8. How SpanishPod101.com Can Help You Learn More Spanish

We hoped this Spanish verbs lesson helped you get a bit more familiar with verbs in Spanish. Remember to keep following this blog so that you can read our more in-depth Spanish verb conjugation article once it’s published! As we mentioned before, we realize it can sound a bit scary when your mother tongue has simpler verbs, but once you learn them, you’ll see it’s not as hard as it looked at first!

You should also keep in mind that we’ve also published an article dedicated to the top 100 nouns in Spanish and a similar one about adjectives, as well as the previously mentioned article about pronouns. 

For some more vocabulary, you might like to subscribe to our Free Spanish Word of the Day and get an email with new words everyday. 

Before you go, let us know in the comments if there are any Spanish verbs you still want to know. We look forward to hearing from you!

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Ultimate Guide to Spanish Pronouns

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Pronouns are essential in any language. All languages have pronouns, in some way or another, though some might not have as many as others. We use pronouns all the time, so not understanding them would mean missing a big part of the conversation. 

They simplify the language and make it possible for us not to repeat ourselves all the time. Sentences would be so much longer if we didn’t use pronouns or some other way of indicating what you’re talking about without constant repetition. 
There are many different kinds of Spanish pronouns, including indirect and direct object pronouns in Spanish, and we’re going to take a look at all of them. If you don’t feel like reading the entire article, you can always look at our list of the Most Useful Spanish Pronouns, even though you’re obviously not going to get as much information.

Log in to Download Your Free Cheat Sheet - Beginner Vocabulary in Spanish Table of Contents
  1. Personal Pronouns
  2. Demonstrative Pronouns
  3. Interrogative Pronouns
  4. Indefinite Pronouns
  5. Spanish Relative Pronouns
  6. How SpanishPod101.com Can Help You Learn More Spanish

1. Personal Pronouns

Introducing Yourself

a) Spanish Subject Pronouns

Let’s begin with something simple: Spanish personal subject pronouns. All languages have subjects, which according to the Cambridge English Dictionary, consist of “the person or thing that performs the action of the verb or is joined to a description by a verb.” In English, these are “I,” you,” etc. In Spanish, we have a few more different subject pronouns than in English. This is because the words for “we” and plural “you” have both a masculine and a feminine form. 

We also have another pronoun for when we want to speak more formally, or when we’re talking to an important person. Nowadays, it’s not very common in Spain, though! That’s why we’re only including it in this first section. In any other section, the pronouns used for the formal “you” are the same as the pronouns for the third person.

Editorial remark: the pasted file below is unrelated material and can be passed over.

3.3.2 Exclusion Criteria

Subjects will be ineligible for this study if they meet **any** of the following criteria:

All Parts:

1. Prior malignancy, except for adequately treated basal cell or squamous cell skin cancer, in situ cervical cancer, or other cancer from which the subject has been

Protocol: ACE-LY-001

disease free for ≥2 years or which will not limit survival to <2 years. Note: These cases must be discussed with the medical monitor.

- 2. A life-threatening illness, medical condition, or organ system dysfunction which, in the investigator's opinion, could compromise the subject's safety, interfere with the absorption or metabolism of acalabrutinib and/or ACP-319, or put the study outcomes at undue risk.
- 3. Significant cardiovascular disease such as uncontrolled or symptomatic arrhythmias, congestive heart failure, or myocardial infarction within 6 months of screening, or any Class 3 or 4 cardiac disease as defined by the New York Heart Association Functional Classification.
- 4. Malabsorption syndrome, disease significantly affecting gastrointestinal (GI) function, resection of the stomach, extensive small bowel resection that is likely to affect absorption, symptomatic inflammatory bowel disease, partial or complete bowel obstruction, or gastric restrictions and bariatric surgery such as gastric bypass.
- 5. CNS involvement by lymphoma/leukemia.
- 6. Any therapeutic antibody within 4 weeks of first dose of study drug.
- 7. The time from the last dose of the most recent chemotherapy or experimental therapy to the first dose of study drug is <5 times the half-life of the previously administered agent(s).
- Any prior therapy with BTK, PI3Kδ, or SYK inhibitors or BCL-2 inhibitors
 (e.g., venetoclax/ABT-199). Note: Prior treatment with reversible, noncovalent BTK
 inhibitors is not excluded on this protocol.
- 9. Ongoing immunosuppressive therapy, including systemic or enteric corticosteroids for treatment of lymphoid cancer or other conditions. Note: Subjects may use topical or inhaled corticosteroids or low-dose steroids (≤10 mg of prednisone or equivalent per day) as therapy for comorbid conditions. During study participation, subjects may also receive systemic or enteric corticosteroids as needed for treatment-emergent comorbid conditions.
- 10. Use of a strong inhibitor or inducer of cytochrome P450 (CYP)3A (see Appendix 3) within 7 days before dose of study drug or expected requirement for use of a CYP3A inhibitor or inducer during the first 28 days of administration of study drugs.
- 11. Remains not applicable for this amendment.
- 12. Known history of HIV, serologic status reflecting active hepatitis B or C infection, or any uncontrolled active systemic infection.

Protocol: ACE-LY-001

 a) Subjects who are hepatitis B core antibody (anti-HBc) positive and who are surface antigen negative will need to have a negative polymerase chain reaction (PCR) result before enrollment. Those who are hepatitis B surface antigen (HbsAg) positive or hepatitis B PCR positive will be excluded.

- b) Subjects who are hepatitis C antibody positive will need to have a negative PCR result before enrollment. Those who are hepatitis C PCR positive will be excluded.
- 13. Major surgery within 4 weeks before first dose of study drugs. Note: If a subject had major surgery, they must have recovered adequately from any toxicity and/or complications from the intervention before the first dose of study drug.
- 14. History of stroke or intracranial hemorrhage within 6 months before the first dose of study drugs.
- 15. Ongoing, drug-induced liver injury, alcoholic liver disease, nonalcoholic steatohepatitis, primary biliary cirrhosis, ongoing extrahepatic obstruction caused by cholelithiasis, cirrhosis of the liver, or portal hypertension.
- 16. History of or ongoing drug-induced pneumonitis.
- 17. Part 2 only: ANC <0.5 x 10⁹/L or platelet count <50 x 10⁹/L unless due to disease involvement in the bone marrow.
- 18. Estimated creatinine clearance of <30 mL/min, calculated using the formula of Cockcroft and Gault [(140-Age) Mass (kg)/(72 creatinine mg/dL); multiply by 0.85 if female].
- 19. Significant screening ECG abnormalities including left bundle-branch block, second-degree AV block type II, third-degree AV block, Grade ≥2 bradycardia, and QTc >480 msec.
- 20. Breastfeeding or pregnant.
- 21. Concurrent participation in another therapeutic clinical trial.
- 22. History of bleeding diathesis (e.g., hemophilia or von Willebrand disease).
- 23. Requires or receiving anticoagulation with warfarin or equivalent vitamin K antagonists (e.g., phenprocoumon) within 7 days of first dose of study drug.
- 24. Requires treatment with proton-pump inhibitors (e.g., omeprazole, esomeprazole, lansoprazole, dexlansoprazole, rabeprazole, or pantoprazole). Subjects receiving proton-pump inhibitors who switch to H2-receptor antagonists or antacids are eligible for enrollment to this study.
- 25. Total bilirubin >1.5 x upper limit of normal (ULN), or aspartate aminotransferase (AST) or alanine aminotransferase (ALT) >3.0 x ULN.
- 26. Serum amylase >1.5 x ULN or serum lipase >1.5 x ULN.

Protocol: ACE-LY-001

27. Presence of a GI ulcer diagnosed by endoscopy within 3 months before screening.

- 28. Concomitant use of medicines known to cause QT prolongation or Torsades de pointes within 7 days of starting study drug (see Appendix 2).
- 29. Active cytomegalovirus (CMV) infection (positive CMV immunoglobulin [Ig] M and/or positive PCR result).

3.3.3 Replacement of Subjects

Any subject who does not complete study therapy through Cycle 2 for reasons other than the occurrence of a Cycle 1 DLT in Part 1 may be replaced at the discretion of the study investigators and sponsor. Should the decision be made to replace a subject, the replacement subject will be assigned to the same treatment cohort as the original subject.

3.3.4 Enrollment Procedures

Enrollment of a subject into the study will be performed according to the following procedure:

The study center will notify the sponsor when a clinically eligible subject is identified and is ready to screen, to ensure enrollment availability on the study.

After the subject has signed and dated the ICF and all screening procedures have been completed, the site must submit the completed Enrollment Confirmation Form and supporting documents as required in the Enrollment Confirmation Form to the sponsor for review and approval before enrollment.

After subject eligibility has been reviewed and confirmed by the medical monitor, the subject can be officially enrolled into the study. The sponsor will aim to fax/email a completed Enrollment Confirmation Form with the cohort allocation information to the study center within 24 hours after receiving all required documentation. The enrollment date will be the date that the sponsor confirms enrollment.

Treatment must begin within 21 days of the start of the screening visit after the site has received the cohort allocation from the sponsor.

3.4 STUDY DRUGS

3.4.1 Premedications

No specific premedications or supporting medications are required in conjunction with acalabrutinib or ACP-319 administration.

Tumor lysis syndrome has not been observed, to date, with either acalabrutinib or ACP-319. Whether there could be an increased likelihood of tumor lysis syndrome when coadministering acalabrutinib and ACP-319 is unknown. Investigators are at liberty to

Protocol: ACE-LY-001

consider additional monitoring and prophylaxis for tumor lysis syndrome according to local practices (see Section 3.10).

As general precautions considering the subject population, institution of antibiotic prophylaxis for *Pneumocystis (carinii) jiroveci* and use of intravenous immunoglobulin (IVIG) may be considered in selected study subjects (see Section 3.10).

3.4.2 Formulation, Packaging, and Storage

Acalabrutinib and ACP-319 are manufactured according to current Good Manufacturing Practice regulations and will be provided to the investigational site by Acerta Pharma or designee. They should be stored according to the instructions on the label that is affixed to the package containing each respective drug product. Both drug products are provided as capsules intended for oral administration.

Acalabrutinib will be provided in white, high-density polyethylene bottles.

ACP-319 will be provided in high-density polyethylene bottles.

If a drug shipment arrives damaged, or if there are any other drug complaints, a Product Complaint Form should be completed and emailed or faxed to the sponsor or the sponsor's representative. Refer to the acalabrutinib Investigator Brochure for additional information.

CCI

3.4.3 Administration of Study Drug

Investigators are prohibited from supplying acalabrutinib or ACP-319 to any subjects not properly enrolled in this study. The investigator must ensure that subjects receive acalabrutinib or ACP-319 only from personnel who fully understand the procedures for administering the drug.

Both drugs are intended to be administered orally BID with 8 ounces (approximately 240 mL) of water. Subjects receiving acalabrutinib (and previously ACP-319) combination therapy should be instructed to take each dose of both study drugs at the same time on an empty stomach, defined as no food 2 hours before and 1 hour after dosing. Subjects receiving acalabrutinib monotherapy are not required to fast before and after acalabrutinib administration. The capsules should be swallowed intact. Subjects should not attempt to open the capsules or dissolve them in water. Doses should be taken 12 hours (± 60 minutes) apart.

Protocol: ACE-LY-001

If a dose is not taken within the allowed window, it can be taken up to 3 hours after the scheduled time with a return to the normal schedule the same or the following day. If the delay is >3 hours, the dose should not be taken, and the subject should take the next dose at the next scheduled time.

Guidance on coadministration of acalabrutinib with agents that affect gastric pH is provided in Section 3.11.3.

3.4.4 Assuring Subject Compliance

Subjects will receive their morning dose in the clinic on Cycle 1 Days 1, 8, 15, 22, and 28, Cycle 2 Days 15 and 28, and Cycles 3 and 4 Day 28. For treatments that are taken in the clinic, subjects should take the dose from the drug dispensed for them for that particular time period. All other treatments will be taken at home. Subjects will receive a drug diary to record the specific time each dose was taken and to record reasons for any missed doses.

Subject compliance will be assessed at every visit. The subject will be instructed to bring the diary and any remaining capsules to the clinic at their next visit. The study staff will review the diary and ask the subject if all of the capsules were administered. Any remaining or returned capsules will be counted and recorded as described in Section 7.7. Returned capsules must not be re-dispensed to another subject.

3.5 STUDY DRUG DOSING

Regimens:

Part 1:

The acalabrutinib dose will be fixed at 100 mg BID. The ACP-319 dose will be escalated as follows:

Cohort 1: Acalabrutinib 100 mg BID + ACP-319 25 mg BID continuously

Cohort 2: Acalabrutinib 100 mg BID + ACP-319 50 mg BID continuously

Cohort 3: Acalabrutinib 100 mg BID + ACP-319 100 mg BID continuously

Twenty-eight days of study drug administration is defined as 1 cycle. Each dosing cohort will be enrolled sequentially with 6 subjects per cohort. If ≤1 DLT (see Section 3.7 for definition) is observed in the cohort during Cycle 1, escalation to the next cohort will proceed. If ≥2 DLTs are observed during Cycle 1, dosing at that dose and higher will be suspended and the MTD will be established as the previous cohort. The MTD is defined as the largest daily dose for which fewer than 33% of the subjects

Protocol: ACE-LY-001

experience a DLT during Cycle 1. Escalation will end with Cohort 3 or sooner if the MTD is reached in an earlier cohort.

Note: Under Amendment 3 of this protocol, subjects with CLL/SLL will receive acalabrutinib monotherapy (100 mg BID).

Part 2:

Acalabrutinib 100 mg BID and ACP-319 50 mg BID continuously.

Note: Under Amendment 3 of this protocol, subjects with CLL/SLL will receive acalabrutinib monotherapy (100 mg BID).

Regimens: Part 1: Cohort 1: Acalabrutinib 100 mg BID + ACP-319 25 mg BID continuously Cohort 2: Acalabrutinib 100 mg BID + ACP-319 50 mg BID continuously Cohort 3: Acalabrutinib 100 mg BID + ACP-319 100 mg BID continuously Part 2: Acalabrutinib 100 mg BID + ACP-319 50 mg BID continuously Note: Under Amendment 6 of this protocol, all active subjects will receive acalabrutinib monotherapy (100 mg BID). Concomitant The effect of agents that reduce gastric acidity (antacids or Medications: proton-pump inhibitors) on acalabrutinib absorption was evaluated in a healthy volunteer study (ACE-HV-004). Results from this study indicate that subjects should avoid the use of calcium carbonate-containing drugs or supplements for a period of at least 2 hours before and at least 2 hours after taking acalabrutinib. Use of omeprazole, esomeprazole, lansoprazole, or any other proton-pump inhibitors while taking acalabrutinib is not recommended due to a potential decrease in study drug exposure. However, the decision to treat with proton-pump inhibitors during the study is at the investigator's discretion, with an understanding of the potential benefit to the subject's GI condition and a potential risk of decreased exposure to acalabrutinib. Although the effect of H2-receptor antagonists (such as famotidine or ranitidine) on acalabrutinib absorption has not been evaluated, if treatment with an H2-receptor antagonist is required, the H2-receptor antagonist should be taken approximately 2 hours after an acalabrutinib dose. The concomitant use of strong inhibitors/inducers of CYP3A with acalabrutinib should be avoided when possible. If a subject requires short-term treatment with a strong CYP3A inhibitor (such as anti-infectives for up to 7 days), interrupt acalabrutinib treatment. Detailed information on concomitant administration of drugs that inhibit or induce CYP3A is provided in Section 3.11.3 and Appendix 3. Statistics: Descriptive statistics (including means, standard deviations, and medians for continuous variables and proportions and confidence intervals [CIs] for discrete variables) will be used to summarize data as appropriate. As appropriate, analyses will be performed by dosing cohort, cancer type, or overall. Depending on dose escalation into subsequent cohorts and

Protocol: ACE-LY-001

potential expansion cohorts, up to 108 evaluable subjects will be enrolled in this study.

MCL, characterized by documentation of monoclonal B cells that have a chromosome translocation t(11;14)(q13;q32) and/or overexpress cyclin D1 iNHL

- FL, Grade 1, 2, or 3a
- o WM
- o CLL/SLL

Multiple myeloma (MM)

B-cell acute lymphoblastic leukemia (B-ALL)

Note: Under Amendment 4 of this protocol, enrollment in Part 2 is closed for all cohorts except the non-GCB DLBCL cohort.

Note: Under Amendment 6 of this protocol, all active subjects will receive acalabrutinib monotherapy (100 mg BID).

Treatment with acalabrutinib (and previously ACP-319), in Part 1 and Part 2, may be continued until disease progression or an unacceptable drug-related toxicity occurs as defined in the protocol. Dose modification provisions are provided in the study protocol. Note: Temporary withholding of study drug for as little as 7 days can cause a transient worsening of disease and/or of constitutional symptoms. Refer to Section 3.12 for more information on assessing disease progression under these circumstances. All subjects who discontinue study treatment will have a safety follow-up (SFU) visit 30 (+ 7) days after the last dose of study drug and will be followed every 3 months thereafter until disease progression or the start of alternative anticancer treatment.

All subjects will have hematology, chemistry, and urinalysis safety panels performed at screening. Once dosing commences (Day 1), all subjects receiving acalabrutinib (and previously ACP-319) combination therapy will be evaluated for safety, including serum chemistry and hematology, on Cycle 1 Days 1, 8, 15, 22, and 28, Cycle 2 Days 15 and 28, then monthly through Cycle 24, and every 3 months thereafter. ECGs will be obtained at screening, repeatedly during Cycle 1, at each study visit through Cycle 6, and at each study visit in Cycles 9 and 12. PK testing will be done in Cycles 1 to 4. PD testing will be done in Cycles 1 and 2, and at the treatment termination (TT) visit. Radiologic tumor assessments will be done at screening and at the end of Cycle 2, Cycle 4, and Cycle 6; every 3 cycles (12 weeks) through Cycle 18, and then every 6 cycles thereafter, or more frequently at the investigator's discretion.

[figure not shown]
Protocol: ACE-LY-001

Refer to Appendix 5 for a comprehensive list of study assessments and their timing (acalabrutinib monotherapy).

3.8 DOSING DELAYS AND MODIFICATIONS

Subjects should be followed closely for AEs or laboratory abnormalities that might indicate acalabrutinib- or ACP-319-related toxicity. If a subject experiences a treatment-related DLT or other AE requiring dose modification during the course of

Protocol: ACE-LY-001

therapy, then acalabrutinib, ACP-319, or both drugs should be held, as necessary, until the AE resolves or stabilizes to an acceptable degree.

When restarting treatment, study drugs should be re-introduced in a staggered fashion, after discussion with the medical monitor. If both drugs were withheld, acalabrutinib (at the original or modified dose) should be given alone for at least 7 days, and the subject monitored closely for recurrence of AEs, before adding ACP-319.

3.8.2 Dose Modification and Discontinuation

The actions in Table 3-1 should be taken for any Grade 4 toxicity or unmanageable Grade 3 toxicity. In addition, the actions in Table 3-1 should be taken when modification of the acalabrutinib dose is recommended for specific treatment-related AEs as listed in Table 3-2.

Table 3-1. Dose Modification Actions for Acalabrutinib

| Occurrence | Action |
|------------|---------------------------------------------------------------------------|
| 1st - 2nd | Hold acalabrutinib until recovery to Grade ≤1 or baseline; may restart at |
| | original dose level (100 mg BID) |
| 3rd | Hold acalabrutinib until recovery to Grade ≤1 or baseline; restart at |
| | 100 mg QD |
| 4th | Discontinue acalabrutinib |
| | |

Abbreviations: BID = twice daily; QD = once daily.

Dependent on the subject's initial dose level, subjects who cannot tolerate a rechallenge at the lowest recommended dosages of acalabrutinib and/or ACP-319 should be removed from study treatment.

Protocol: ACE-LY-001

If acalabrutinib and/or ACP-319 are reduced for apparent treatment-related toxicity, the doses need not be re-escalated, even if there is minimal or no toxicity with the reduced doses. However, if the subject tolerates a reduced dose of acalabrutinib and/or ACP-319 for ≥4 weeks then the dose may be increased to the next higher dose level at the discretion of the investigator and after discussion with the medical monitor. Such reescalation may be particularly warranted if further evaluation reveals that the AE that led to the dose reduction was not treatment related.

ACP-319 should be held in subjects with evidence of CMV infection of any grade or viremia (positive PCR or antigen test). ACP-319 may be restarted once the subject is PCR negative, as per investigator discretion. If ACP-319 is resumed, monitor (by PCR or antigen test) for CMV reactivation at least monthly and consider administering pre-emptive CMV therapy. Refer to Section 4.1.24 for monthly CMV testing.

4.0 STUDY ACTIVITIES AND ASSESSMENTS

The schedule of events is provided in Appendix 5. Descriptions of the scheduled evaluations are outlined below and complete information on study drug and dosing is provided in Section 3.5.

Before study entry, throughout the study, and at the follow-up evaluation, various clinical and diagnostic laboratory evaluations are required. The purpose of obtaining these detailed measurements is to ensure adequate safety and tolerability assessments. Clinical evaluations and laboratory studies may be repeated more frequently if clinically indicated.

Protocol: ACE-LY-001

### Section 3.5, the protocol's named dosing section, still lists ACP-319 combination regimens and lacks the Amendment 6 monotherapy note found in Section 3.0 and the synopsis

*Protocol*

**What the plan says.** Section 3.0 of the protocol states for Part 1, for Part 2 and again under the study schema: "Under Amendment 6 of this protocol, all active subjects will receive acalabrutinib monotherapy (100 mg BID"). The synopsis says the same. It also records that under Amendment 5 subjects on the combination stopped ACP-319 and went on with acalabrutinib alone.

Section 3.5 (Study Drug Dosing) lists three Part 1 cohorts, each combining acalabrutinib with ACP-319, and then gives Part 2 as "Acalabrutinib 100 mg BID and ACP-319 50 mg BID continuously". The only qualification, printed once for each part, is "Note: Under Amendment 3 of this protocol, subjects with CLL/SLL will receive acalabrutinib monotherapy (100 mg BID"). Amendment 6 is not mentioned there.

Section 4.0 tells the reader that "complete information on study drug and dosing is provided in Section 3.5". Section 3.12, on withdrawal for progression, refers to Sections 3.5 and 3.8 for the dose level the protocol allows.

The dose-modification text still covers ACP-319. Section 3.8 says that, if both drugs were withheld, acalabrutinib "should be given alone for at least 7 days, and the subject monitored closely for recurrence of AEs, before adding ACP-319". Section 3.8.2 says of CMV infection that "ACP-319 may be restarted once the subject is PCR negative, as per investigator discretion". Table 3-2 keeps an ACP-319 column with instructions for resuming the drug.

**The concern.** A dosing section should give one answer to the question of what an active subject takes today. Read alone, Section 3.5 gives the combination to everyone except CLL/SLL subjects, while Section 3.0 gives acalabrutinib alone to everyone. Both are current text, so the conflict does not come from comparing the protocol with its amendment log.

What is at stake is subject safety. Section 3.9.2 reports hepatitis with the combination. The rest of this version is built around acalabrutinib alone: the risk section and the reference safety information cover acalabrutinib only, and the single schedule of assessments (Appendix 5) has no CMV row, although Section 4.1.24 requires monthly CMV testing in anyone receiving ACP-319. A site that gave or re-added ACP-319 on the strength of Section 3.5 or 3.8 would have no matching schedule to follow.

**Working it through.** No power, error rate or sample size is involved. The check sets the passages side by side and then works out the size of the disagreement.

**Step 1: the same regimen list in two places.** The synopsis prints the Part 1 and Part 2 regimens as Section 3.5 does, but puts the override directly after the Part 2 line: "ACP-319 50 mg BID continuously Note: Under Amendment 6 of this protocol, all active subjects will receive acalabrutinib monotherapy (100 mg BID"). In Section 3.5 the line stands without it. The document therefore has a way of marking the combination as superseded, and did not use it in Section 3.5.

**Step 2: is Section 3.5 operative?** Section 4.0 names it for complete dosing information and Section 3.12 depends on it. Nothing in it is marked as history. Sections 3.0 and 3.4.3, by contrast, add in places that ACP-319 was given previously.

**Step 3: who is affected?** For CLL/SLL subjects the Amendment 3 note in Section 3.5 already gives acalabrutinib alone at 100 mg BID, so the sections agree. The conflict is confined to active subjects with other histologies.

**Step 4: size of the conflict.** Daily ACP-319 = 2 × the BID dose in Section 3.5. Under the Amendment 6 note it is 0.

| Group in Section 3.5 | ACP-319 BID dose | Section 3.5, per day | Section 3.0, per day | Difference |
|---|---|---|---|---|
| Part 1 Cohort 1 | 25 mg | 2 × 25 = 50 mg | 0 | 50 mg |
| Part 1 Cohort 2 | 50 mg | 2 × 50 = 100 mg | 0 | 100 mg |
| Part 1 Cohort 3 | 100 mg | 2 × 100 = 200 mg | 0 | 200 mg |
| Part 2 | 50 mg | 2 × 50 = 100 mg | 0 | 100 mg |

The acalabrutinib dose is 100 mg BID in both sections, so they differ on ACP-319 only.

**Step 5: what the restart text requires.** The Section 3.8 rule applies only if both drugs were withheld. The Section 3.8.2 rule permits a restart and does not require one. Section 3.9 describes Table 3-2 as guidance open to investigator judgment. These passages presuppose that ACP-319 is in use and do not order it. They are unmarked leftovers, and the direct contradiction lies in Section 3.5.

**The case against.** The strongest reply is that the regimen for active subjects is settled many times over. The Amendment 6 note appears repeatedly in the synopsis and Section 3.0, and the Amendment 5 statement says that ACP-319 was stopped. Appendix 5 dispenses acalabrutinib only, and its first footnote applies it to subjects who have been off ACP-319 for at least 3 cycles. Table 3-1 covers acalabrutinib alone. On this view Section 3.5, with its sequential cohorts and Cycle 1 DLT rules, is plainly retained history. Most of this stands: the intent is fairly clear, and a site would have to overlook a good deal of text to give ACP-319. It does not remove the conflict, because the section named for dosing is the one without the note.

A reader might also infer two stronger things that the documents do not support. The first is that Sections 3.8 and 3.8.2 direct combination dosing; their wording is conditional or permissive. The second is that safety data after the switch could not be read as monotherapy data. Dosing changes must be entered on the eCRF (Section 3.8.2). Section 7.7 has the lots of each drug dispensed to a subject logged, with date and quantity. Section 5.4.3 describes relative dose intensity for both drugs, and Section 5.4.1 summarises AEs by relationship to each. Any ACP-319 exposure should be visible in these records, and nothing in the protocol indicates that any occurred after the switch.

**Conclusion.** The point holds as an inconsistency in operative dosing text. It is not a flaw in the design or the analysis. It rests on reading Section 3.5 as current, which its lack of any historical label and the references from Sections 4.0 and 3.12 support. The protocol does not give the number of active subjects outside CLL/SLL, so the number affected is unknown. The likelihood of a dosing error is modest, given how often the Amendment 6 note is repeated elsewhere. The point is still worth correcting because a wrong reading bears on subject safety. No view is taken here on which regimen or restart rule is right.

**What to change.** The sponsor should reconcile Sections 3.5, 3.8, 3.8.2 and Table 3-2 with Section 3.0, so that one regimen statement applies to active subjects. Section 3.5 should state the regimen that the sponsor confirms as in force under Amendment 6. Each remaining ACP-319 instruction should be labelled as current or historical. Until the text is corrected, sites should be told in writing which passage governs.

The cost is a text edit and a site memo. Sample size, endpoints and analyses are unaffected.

One more thing that you need to keep in mind is that in Spanish, the subject is often omitted unless the person we’re talking to doesn’t know who we’re talking about or we want to emphasize it. This is because the verb changes depending on the person, so it already tells who the person is. We’re going to include the subject on all of the following examples, but keep in mind that you won’t usually need to use them. 

  • Yo (“I”)

Yo tengo un hermano.

I have a brother.”

  • (“you”)

tienes un hermano.

You have a brother.”

  • Usted (formal “you”)

Usted tiene un hermano.

You have a brother.”

  • Él / ella (“he” / “she”)

Ella tiene un hermano.

She has a brother.”

  • Nosotros / nosotras (“we”)

Nosotros tenemos un hermano.

We have a brother.”

  • Vosotros / vosotras (“you”)

Vosotros tenéis un hermano.

You have a brother.”

  • Ustedes (formal “you”)

Ustedes tienen un hermano.

You have a brother.”

  • Ellos / ellas (“they”)

Ellos tienen un hermano.

They have a brother.”

Brothers Having Ice Cream

b) Spanish Direct Object Pronouns

An object is something or someone that’s affected by the action of the verb. So, for example, in the sentence Juan tira la pelota (“Juan throws the ball”), la pelota (“the ball”) is the object. This object can be substituted for a pronoun, if what you’re talking about is already known. If you wanted to substitute the object in that sentence for a pronoun, the sentence would become Juan la tira (“Juan throws it“). 

Look at the Spanish pronoun’s placement in the sentence. Even though the object is found after the verb, the pronoun always goes in front of it, as opposed to English.

  • Me (“me”)

Juan me quiere.

“Juan loves me.”

  • Te (“you”)

Te quiero.

“I love you.”

  • Lo / la (“him” / “her”)

La quiero.

“I love her.”

  • Nos (“us”)

Nuestros padres nos quieren.

“Our parents love us.”

  • Os (“you”)

Os queremos.

“We love you.”

  • Los / las (“them”)

Las quiero.

“I love them.”

Mother Kissing Her Baby

c) Spanish Indirect Object Pronouns